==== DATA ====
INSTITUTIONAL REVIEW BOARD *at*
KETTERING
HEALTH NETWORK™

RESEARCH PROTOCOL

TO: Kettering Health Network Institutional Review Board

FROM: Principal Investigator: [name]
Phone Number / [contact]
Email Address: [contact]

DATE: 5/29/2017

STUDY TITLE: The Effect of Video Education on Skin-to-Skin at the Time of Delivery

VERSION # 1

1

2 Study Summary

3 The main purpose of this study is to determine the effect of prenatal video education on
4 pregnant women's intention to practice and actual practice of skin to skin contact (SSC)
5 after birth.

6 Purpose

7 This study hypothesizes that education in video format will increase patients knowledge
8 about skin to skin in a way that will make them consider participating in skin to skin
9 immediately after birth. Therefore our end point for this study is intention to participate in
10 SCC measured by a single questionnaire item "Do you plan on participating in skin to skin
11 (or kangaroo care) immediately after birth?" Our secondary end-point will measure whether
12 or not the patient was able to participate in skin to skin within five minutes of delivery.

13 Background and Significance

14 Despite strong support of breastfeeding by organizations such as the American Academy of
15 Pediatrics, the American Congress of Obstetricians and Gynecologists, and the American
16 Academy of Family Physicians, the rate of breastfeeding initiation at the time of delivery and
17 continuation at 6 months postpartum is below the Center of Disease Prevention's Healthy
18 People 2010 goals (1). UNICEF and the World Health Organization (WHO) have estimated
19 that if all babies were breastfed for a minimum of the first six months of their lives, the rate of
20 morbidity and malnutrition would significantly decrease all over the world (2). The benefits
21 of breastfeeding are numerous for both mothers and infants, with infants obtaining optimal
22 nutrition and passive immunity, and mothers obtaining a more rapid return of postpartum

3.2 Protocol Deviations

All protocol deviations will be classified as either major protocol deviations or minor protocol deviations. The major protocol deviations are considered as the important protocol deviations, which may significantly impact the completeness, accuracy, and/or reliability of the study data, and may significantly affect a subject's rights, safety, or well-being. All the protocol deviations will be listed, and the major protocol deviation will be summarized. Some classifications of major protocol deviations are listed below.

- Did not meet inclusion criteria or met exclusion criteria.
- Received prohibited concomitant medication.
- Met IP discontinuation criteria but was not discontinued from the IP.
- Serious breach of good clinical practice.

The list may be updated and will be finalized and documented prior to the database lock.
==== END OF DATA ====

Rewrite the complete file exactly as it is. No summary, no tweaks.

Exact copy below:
INSTITUTIONAL REVIEW BOARD *at*
KETTERING
HEALTH NETWORK™

RESEARCH PROTOCOL

TO: Kettering Health Network Institutional Review Board

FROM: Principal Investigator: [name]
Phone Number / [contact]
Email Address: [contact]

DATE: 5/29/2017

STUDY TITLE: The Effect of Video Education on Skin-to-Skin at the Time of Delivery

VERSION # 1

1

2 Study Summary

3 The main purpose of this study is to determine the effect of prenatal video education on
4 pregnant women's intention to practice and actual practice of skin to skin contact (SSC)
5 after birth.

6 Purpose

7 This study hypothesizes that education in video format will increase patients knowledge
8 about skin to skin in a way that will make them consider participating in skin to skin
9 immediately after birth. Therefore our end point for this study is intention to participate in
10 SCC measured by a single questionnaire item "Do you plan on participating in skin to skin
11 (or kangaroo care) immediately after birth?" Our secondary end-point will measure whether
12 or not the patient was able to participate in skin to skin within five minutes of delivery.

13 Background and Significance

14 Despite strong support of breastfeeding by organizations such as the American Academy of
15 Pediatrics, the American Congress of Obstetricians and Gynecologists, and the American
16 Academy of Family Physicians, the rate of breastfeeding initiation at the time of delivery and
17 continuation at 6 months postpartum is below the Center of Disease Prevention's Healthy
18 People 2010 goals (1). UNICEF and the World Health Organization (WHO) have estimated
19 that if all babies were breastfed for a minimum of the first six months of their lives, the rate of
20 morbidity and malnutrition would significantly decrease all over the world (2). The benefits
21 of breastfeeding are numerous for both mothers and infants, with infants obtaining optimal
22 nutrition and passive immunity, and mothers obtaining a more rapid return of postpartum

3.2 Protocol Deviations

All protocol deviations will be classified as either major protocol deviations or minor protocol deviations. The major protocol deviations are considered as the important protocol deviations, which may significantly impact the completeness, accuracy, and/or reliability of the study data, and may significantly affect a subject's rights, safety, or well-being. All the protocol deviations will be listed, and the major protocol deviation will be summarized. Some classifications of major protocol deviations are listed below.

- Did not meet inclusion criteria or met exclusion criteria.
- Received prohibited concomitant medication.
- Met IP discontinuation criteria but was not discontinued from the IP.
- Serious breach of good clinical practice.

The list may be updated and will be finalized and documented prior to the database lock.